Wolf river is the boundary between the state of Tennessee and the Mississippi territory. It is not more than about forty yards wide. The bank of the Ohio and the Mississippi, the whole way from Tennessee river is still owned by the  p293 Chickasaw nation, who have not yet sold the territorial right.190

On the point immediately below Mr. Foy's (whose negro quarter gives his pleasantly situated settlement the appearance of a village or hamlet) was formerly a Spanish fort no vestige of which now remains.191

Rowing across the river and falling down with the current, we landed under Fort Pickering, having passed the Fourth Chickasaw Bluffs, which are two miles long, and sixty feet perpendicular height. They are cleared at the top to some little distance back, and the houses of the settlers are very pleasantly situated near the edge of the cliff.

An Indian was at the landing observing us. He was painted in such a manner as to leave us in doubt as to his sex until we noticed a bow and arrow in his hand. His natural colour was entirely concealed under the bright vermillion, the white, and the blue grey, with which he was covered, not frightfully, but in such a manner as to mark more strongly, a fine set of features on a fine countenance. He was drest very fantastically in an old fashioned, large figured, high coloured calico shirt — deer skin leggins and mockesons, ornamented with beads, and a plume of beautiful heron's feathers nodding over his forehead from the back of his head.

We ascended to Fort Pickering192 by a stair of one hundred and twenty square logs, similar to that at [268]Jeffersonville. There was a trace of fresh blood the whole way up  p294 the stair, and on arriving at the top, we saw seated or lazily reclining on a green in front of the entrance of the stoccado, about fifty Chickasaw warriours, drest each according to his notion of finery, and most of them painted in a grotesque but not a terrifick manner. Many of them had long feathers in the back part of their hair, and several wore breast plates formed of tin in the shape of a crescent, and had large tin rings in their ears.

On seeing so many Indians and the trace of blood before mentioned, an idea started in my imagination that they had massacred the garrison, but on advancing a little farther, I was agreeably undeceived by seeing a good looking young white centinel in the American uniform, with his musquet and fixed bayonet, parading before the gate of the fort. He stopped us until permission was obtained from the commanding officer for our entrance, and in the interim he informed me that he was a Frenchman, a native of Paris, that he had been a marine under Jerome Bonaparte, when the latter commanded a frigate, and that he had deserted from him on his arrival in the Chesapeak. We were ushered by a soldier to the officers' quarter where we were received by lieut. Taylor the commandant, with civility not unmixed with a small degree of the pompous stiffness of office.193 He however answered politely enough a few interrogatories we made respecting the Indians. He said they were friendly, and made frequent visits to the garrison, but except a few of the chiefs on business, none of them were ever admitted within the stoccado, and that this was a jubilee or gala day, on account of their having just received presents from the United States' government. They have a large settlement about five miles directly inland from the river, but the most  p295 populous part of the Chickasaw nation is one hundred miles distant to the south eastward.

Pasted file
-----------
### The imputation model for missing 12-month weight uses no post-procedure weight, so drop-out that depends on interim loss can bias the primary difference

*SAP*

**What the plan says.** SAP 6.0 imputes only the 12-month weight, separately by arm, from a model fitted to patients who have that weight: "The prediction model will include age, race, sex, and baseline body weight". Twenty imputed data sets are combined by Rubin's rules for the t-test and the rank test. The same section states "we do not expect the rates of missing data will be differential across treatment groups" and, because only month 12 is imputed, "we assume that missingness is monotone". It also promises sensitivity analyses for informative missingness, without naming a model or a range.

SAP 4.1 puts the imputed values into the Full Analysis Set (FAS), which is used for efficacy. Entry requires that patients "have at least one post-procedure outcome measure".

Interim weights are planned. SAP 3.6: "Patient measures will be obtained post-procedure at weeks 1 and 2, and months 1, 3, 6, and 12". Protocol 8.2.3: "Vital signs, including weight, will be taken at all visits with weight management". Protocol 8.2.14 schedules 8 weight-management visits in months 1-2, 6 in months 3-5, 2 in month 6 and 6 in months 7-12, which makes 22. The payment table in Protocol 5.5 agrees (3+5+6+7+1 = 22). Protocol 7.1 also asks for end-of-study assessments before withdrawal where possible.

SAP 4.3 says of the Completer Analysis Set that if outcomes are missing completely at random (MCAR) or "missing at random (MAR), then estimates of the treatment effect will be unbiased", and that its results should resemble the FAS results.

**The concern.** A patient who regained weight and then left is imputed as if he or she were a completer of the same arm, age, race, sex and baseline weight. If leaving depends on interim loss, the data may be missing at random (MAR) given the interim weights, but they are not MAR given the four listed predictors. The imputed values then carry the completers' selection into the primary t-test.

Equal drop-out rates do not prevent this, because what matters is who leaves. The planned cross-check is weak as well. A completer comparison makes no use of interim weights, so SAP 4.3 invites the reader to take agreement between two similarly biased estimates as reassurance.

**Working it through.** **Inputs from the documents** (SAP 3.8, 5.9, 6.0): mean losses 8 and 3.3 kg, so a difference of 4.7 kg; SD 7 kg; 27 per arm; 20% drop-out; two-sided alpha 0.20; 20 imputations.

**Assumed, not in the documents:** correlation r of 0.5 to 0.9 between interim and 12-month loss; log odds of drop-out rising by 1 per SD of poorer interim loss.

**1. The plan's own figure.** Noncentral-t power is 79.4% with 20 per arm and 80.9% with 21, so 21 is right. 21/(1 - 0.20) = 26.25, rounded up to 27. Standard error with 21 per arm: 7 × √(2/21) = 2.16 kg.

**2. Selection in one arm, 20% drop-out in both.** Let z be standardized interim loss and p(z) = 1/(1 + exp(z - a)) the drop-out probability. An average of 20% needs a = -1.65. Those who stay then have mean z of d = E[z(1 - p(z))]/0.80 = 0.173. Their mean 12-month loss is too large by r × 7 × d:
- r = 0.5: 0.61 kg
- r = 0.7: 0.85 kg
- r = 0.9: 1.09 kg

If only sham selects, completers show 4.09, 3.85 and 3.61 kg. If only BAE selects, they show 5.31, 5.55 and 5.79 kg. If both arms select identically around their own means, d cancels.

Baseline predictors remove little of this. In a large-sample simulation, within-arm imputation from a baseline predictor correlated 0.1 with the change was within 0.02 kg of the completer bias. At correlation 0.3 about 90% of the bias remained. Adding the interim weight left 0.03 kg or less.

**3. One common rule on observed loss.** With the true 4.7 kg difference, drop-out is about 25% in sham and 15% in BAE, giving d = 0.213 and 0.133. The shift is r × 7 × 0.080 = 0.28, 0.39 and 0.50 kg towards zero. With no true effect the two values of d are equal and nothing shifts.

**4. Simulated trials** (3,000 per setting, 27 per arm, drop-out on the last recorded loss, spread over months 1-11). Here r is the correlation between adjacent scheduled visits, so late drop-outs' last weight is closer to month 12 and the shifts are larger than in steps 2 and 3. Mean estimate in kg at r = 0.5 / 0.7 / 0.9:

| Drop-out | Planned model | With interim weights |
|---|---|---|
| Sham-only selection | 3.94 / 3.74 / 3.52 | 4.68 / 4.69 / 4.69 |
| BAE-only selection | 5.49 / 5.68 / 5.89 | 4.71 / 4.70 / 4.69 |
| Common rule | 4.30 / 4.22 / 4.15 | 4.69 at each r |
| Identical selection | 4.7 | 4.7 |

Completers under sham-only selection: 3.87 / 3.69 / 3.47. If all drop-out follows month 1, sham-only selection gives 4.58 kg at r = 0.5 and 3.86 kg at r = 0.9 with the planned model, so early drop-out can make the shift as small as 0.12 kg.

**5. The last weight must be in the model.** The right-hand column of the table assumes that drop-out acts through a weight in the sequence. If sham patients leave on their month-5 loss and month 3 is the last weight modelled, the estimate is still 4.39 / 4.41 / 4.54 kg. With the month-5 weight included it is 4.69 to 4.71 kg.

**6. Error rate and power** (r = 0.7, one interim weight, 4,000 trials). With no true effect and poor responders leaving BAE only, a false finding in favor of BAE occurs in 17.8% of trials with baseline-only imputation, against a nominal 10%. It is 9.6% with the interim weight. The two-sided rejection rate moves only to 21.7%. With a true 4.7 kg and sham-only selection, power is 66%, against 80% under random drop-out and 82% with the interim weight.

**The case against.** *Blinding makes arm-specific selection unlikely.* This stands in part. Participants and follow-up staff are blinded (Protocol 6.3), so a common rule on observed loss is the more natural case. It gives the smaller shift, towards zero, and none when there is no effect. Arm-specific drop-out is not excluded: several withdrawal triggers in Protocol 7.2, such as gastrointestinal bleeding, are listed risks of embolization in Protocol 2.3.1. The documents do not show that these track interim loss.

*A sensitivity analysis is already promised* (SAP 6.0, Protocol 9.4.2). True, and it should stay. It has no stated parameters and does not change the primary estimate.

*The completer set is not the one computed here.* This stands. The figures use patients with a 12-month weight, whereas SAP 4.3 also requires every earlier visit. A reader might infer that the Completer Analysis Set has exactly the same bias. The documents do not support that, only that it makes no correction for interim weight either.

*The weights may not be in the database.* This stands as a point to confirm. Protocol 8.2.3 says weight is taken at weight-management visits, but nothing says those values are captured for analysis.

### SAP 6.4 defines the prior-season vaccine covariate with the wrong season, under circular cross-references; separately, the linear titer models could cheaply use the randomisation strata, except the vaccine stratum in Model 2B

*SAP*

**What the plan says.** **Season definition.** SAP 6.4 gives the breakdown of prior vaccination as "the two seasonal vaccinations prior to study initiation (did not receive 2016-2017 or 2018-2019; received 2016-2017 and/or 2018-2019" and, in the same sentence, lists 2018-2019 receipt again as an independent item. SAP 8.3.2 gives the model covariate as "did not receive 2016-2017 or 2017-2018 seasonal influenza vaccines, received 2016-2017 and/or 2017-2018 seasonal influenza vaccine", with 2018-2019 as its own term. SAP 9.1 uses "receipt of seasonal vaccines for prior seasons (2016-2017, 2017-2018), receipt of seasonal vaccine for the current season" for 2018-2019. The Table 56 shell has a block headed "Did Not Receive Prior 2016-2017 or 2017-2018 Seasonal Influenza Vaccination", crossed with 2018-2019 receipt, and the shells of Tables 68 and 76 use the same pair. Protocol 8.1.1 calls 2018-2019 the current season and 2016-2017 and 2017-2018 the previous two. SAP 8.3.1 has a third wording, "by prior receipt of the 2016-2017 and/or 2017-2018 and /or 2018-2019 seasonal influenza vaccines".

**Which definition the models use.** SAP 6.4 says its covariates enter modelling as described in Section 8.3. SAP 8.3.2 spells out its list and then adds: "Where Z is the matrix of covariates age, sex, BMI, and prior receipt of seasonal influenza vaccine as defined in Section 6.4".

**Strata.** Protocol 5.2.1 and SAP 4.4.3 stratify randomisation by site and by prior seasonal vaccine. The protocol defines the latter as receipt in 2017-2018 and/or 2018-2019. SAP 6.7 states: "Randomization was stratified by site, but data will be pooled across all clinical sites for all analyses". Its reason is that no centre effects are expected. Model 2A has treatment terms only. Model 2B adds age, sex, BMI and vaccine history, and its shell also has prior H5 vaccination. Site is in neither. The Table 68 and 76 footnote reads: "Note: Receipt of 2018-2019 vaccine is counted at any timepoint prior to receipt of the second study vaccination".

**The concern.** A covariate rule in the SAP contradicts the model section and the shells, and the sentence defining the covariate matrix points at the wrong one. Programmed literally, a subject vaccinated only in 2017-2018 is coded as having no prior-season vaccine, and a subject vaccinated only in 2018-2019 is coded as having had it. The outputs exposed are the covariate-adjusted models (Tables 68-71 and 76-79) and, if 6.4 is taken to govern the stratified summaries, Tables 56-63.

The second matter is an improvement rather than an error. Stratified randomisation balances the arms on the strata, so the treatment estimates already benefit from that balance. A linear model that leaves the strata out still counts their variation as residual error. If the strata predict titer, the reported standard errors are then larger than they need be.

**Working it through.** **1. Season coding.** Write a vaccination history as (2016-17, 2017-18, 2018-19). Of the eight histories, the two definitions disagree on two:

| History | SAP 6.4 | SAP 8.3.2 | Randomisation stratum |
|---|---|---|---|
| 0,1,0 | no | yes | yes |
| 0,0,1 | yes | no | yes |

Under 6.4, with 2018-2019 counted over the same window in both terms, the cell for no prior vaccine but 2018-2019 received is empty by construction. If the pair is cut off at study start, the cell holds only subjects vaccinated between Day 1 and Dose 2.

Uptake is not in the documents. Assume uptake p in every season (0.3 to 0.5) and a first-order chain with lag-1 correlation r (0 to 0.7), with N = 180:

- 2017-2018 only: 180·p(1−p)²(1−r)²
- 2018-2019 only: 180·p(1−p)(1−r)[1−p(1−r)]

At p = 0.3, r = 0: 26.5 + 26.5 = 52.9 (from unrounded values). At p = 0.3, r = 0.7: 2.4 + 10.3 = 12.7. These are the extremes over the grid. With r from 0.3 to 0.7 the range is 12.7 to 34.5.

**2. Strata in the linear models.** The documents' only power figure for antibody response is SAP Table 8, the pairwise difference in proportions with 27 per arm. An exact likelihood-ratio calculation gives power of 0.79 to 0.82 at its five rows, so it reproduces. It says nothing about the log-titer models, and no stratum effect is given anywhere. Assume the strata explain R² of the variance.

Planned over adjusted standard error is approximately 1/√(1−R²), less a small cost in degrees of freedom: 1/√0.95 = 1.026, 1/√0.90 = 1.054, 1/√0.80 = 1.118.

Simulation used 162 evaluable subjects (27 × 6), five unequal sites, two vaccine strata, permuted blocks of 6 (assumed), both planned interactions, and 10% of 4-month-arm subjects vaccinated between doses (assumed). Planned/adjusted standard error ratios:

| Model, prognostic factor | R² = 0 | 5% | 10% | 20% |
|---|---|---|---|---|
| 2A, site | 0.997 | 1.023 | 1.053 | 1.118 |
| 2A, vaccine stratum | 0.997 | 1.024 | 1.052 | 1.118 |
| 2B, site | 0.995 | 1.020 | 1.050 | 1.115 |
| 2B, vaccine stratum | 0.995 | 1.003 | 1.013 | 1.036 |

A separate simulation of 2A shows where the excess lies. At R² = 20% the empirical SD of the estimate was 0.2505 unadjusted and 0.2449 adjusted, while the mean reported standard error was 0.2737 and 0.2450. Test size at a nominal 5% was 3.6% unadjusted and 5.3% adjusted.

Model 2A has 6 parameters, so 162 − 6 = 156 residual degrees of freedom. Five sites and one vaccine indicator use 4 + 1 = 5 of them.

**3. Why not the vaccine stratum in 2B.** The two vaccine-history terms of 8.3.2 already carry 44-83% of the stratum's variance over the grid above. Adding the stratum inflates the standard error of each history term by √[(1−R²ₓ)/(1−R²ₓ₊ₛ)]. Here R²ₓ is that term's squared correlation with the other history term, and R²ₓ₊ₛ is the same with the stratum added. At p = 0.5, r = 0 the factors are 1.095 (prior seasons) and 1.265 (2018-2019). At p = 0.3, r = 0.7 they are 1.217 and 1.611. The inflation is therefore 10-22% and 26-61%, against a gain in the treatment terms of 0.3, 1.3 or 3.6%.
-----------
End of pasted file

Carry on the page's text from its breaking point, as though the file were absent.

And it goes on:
[269]When we were returning to the boat, one of the Indians offered to sell us for a mere trifle, a pair of very handsome beaded mockesons, which we were obliged to decline, from having neglected to bring any money with us.

Fort Pickering is a small stoccado, commanding from its elevated situation not only the river, but also the surrounding country, which however is not yet sufficiently cleared of wood to make it tenable against an active enemy. There are some small cannon mounted, and several pyramids of shot evince its being well supplied with that article.


The Editor's Notes:

189 The first fort known to have been erected on the site of Memphis (Fourth Chickasaw Bluff) was that built by Bienville, governor of Louisiana, during his campaigns against the Chickasaws (1735‑40) and called by him Fort Assumption. After the expedition of 1740, however, this was abandoned, the place not being fortified until the Spanish commandant Gayoso, in defiance of the authority of the United States, crossed (1794) to the Chickasaw territory and built Fort San Fernando. Two years later, after Pinckney's treaty was signed, the Spaniards reluctantly surrendered this outpost, whereupon the American Fort Pike was built (1796).

Judge Benjamin Foy, of the Arkansas town of Foy's Point, was a pioneer of German descent, whose settlement is said to have been the most healthful, moral, and intelligent community between the Ohio and Natchez — due to the influence of its first settler, and his magisterial powers. Volney, the French traveller, spent the winter of 1805 with Foy in his Arkansas home. — Ed.

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190 The Chickasaws maintained their right to the territory between the Mississippi and the Tennessee until 1818, when commissioners for the Federal Government bought the tract for $300,000. The town of Memphis was laid out in the same year. — Ed.

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191 This was the fort called Esperanza, where the village of Hopefield, Arkansas, now stands. — Ed.

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192 Fort Pickering (at first called Fort Adams) was erected by Captain Guion on the orders of Wilkinson. Meriwether Lewis was for a brief time (1797) in command of this post. — Ed.

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193 This was Lieutenant Zachary Taylor, later the twelfth president of the United States. His military commission dated from May 8, 1808, so that his manner was doubtless due to his youth and the unaccustomed novelty of his position. — Ed.